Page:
• E.g. Probability of getting 6 exactly twice in five rolls of a fair die can be computed either of the following ways.
      • With formula above: {$C(5,2) \left(\frac{1}{6}\right)^2 \left(\frac{5}{6}\right)^3$}
      • Or by counting: {$\frac{n(6 \text{ exactly two times})}{n(\text{total possibilities})} = \frac{C(5,2)5^3}{6^5}$}
        Numerator: (pick two positions out of five for the 6′s) × (the number of ways to pick the three non-6′s)
    • E.g. Jim has a probability of {$4/5$} of winning a poker game. What is the probability that in 5 games, he would win two and lose three?
      • Use formula explicitly: {$C(5,2) \left(\frac{4}{5}\right)^2 \left(\frac{1}{5}\right)^3$}
      • Use formula implicitly: The possibilities are WWLLL, WLWLL, LWWLL, etc. In other words, you have 5 spots “_ _ _ _ _”. Two of these spots are W (“win”) and three are L (“lose”).
        • There are {$C(5,2)$} ways to pick the two winning spots out of 5. (And {$C(3,3)=1$} way to pick the three losing spots from the remaining ones.)
        • The probability of particular case with 2 wins and 3 losses (e.g. WWLLL) is {$\left(\frac{4}{5}\right)^2 \left(\frac{1}{5}\right)^3$}
        • Putting it all together: The probability of him winning two out of 5 is: {$C(5,2) \left(\frac{4}{5}\right)^2 \left(\frac{1}{5}\right)^3$}.
    • E.g. Probability of getting exactly three 4′s and exactly one 3 when rolling a die 5 times.
      • In other words, you have five spots “_ _ _ _ _”. Two of these are 4 and one is 3. The last one is neither 3 nor 4.
        • Pick three spots for 4: {$C(5,3)$}
        • Pick 1 spot for 3 from the remaining spots: {$C(2,1)$}
        • (Optional) Pick 1 spot for the non-3/4: {$C(1,1)=1$}
        • The probability of each case (e.g. 434_4) where you have exactly three 4′s and exactly one 3 is {$\left(\frac{1}{6}\right)^3 \left(\frac{1}{6}\right)^1 \left(\frac{4}{6}\right)^1$}
        • Putting it all together: {$C(5,3)C(2,1)\left(\frac{1}{6}\right)^3 \left(\frac{1}{6}\right)^1 \left(\frac{4}{6}\right)^1$}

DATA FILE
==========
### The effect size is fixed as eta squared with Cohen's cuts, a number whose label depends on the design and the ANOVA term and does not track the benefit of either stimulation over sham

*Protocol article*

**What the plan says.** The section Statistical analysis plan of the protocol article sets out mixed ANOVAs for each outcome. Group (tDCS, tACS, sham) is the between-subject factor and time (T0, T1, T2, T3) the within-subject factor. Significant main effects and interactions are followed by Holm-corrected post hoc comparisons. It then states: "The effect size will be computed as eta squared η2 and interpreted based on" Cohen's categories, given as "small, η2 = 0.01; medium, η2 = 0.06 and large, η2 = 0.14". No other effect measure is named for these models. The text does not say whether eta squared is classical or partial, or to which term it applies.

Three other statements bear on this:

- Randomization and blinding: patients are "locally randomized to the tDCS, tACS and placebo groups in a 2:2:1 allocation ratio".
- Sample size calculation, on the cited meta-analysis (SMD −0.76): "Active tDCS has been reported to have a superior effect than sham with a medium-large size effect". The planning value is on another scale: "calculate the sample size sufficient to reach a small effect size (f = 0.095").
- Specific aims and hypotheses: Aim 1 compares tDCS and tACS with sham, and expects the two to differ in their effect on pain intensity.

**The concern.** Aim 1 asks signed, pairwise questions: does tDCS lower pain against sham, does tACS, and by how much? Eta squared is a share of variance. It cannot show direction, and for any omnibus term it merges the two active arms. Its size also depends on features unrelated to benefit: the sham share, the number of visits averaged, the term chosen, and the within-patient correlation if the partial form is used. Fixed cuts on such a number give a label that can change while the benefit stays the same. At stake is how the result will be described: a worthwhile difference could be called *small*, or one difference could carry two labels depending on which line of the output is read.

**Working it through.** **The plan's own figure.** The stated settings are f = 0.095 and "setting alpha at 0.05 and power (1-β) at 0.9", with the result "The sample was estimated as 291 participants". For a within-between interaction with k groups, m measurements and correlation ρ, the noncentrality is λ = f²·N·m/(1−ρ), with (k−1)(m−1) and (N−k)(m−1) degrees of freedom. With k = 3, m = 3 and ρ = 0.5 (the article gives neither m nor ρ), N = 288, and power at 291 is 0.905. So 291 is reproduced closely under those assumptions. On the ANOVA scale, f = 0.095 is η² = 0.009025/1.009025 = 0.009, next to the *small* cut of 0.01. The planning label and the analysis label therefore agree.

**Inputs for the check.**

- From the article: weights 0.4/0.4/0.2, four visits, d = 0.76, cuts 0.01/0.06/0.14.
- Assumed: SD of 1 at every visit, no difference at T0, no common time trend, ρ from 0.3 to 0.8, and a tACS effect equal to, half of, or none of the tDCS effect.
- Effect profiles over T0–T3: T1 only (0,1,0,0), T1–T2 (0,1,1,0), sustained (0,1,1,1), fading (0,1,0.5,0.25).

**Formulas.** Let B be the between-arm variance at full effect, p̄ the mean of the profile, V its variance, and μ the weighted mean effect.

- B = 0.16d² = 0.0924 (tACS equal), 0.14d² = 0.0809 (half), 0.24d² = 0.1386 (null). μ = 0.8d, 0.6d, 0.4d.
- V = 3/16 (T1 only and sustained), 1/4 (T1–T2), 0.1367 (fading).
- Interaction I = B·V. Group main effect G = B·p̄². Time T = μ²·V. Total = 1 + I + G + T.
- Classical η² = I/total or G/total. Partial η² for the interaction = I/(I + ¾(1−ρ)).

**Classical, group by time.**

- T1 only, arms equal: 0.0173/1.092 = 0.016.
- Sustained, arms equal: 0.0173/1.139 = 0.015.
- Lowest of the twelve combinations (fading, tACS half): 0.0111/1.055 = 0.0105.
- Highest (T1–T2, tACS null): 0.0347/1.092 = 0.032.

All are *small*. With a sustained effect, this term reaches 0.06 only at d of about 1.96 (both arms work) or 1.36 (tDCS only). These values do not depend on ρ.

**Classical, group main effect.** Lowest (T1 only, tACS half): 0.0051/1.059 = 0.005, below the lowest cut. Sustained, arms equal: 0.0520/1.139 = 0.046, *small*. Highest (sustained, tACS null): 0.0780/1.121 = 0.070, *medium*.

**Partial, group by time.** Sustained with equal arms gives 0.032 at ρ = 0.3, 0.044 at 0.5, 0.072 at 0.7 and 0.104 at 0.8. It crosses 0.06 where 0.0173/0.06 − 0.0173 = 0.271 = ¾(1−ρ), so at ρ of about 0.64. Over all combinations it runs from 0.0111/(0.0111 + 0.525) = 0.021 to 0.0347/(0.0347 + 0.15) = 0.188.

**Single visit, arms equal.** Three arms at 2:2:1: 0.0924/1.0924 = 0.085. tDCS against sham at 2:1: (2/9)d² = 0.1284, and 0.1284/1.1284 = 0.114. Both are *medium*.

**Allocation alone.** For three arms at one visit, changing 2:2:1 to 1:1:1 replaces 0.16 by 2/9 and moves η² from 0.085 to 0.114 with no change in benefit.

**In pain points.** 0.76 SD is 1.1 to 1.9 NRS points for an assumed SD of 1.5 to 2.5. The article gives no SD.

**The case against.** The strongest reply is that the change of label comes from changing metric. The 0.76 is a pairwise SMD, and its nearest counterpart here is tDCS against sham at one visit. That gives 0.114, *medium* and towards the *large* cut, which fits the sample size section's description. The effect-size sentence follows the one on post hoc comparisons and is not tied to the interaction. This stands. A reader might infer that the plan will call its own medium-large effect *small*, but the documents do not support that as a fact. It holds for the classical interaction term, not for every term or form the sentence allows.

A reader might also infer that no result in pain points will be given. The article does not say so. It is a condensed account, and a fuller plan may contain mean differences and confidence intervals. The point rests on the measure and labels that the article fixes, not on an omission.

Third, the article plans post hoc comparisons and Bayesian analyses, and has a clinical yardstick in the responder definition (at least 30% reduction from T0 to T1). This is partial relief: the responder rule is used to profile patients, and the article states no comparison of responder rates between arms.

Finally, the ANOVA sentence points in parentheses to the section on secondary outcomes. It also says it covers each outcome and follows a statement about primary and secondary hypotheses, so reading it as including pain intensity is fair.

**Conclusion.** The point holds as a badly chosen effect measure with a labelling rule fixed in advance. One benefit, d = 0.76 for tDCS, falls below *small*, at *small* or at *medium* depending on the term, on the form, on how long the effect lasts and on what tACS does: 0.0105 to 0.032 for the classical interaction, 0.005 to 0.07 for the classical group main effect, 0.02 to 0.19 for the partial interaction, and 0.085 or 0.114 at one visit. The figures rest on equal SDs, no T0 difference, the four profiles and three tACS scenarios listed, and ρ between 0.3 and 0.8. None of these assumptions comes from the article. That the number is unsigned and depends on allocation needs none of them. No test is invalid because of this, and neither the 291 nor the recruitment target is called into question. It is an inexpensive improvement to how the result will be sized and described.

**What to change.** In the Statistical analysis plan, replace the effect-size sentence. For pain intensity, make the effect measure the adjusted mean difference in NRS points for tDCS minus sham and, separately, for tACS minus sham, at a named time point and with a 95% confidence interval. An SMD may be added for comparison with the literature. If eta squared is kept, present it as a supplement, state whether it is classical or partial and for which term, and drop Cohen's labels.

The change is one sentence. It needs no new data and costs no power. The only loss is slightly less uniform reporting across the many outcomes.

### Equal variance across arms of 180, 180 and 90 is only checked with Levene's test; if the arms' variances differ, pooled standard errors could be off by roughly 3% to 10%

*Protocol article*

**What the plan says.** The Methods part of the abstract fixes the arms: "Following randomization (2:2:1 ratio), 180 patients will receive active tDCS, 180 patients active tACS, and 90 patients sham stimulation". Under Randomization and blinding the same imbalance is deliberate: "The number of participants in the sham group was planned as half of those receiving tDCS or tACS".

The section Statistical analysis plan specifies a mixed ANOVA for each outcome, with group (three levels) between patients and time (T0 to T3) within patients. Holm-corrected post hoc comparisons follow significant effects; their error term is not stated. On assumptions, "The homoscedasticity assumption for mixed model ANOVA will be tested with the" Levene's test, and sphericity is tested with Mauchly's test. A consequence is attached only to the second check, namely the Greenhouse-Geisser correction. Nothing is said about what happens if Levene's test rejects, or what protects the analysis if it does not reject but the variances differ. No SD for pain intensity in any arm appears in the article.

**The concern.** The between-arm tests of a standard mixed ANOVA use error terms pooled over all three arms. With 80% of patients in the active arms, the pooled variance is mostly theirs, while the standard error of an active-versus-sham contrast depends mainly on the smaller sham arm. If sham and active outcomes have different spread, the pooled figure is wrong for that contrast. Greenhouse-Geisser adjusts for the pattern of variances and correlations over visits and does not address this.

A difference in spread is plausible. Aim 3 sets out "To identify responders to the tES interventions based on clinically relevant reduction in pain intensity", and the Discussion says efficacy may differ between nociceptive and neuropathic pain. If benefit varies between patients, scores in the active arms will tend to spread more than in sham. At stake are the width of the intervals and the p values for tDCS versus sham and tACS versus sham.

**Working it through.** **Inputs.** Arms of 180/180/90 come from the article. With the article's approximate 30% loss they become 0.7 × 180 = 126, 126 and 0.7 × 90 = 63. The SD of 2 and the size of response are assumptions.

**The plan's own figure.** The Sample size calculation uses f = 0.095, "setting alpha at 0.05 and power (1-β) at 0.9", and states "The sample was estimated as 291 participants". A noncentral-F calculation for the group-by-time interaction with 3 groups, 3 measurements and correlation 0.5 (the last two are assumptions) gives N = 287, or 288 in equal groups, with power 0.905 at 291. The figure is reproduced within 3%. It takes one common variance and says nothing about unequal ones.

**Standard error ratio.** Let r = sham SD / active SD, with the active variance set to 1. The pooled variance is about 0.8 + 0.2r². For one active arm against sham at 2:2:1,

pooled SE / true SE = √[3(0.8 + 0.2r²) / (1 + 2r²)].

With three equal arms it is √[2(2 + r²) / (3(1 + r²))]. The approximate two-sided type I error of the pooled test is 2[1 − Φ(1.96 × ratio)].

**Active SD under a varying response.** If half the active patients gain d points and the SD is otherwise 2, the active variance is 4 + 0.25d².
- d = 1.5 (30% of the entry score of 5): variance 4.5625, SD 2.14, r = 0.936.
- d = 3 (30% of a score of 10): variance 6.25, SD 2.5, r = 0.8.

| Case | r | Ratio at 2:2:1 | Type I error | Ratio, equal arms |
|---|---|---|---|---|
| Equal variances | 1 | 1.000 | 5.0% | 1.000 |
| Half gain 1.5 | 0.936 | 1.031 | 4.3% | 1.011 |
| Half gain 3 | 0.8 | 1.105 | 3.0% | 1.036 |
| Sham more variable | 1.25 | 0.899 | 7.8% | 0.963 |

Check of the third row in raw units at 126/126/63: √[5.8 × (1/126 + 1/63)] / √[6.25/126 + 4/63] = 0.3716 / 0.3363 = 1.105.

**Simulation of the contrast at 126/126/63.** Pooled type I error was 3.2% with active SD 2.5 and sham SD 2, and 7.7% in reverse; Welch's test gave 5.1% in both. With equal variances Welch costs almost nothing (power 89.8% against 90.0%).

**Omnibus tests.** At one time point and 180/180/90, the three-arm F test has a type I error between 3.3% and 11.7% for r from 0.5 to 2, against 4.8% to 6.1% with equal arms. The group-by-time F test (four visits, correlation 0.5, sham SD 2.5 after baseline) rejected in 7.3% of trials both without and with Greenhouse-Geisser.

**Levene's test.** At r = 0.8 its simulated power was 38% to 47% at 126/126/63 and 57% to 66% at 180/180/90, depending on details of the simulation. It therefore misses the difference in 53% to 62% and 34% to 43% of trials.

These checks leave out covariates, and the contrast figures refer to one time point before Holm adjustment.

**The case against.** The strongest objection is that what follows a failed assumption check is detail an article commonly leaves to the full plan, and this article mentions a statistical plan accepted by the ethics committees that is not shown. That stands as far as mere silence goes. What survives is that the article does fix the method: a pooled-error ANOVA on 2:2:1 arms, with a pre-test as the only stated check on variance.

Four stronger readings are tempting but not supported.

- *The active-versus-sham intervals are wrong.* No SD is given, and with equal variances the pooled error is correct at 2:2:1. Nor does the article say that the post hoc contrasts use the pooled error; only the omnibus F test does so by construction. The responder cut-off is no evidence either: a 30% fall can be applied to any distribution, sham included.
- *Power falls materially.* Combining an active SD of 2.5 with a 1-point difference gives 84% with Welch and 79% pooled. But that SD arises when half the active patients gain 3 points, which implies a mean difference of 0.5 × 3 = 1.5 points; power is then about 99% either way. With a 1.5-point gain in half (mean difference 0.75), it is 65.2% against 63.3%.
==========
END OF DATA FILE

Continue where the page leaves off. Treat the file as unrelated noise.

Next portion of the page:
• Or by counting: So the number of ways to pick exactly three 4′s and exactly one 3 is {$C(5,3) C(2,1) 4$} (the last 4 is because we have 4 ways to pick the non-3/4). This means that the total probability is {$\frac{C(5,3) C(2,1) 4}{6^5}$}.

Sections 7.1, 7.3 (7.2 skipped) — Graphs:

Terminology and definitions

  • Graph: G = (V,E)
  • V = set of vertices/nodes
    • degree of node v = deg(v) = number of edges incident to v, except that loops are counted twice
  • E = set of edges - has two endpoints (vertices)
    • node/vertex v is an endpoint of edge e ⇆ edge e is incident with vertex v
    • loop: if the two endpoints are the same
    • parallel edges: edges with the same endpoints
    • {$\sum_{v\in V}\;deg(V) = 2\;n(E)$}

  • walk: sequence of alternating vertices and edges where every edge lies between its endpoints
    • length = number of edges in the walk
    • trivial walk: length=0 (E.g. A)
    • closed walk: the first and the last vertex are the same (E.g. A 4 D 1 C 3 A)
  • trail: walk with no repeated edges
    • circuit: closed trail
    • cycle: circuit with first/last vertex being the only repeated node
    • path: walk with no repeated vertices (always a trail)
  • Terms not included on the final: simple graph, directed graph, connected, subgraph, connected component

Eulerian trails/circuits

  • Eulerian trail/circuit: traverses every edge exactly once
  • Provide an Eulerian trail/circuit of a graph
  • Eulerian graph: one that contains an Eulerian circuit (i.e. a closed Eulerian trail)
    • A connected graph is Eulerian if and only if every vertex has even degree.
    • Make a graph Eulerian by adding the minimum number of edges.

Isomorphisms

  • Tell whether or not graphs are isomorphic. Prove using a simple argument (e.g. counting vertex degree) that two graphs are not isomorphic.
  • Identifying planar graphs
    • A graph is planar if and only if it does not contain {$K_5$} and {$K_{3,3}$} as a subgraph
    • Draw planar embeddings of provided graphs.
    • Euler’s formula for planar graphs: {$V+F=E+2$} (Note that the number {$F$} of faces includes the unbounded face defined by the outer-most cycle of edges.)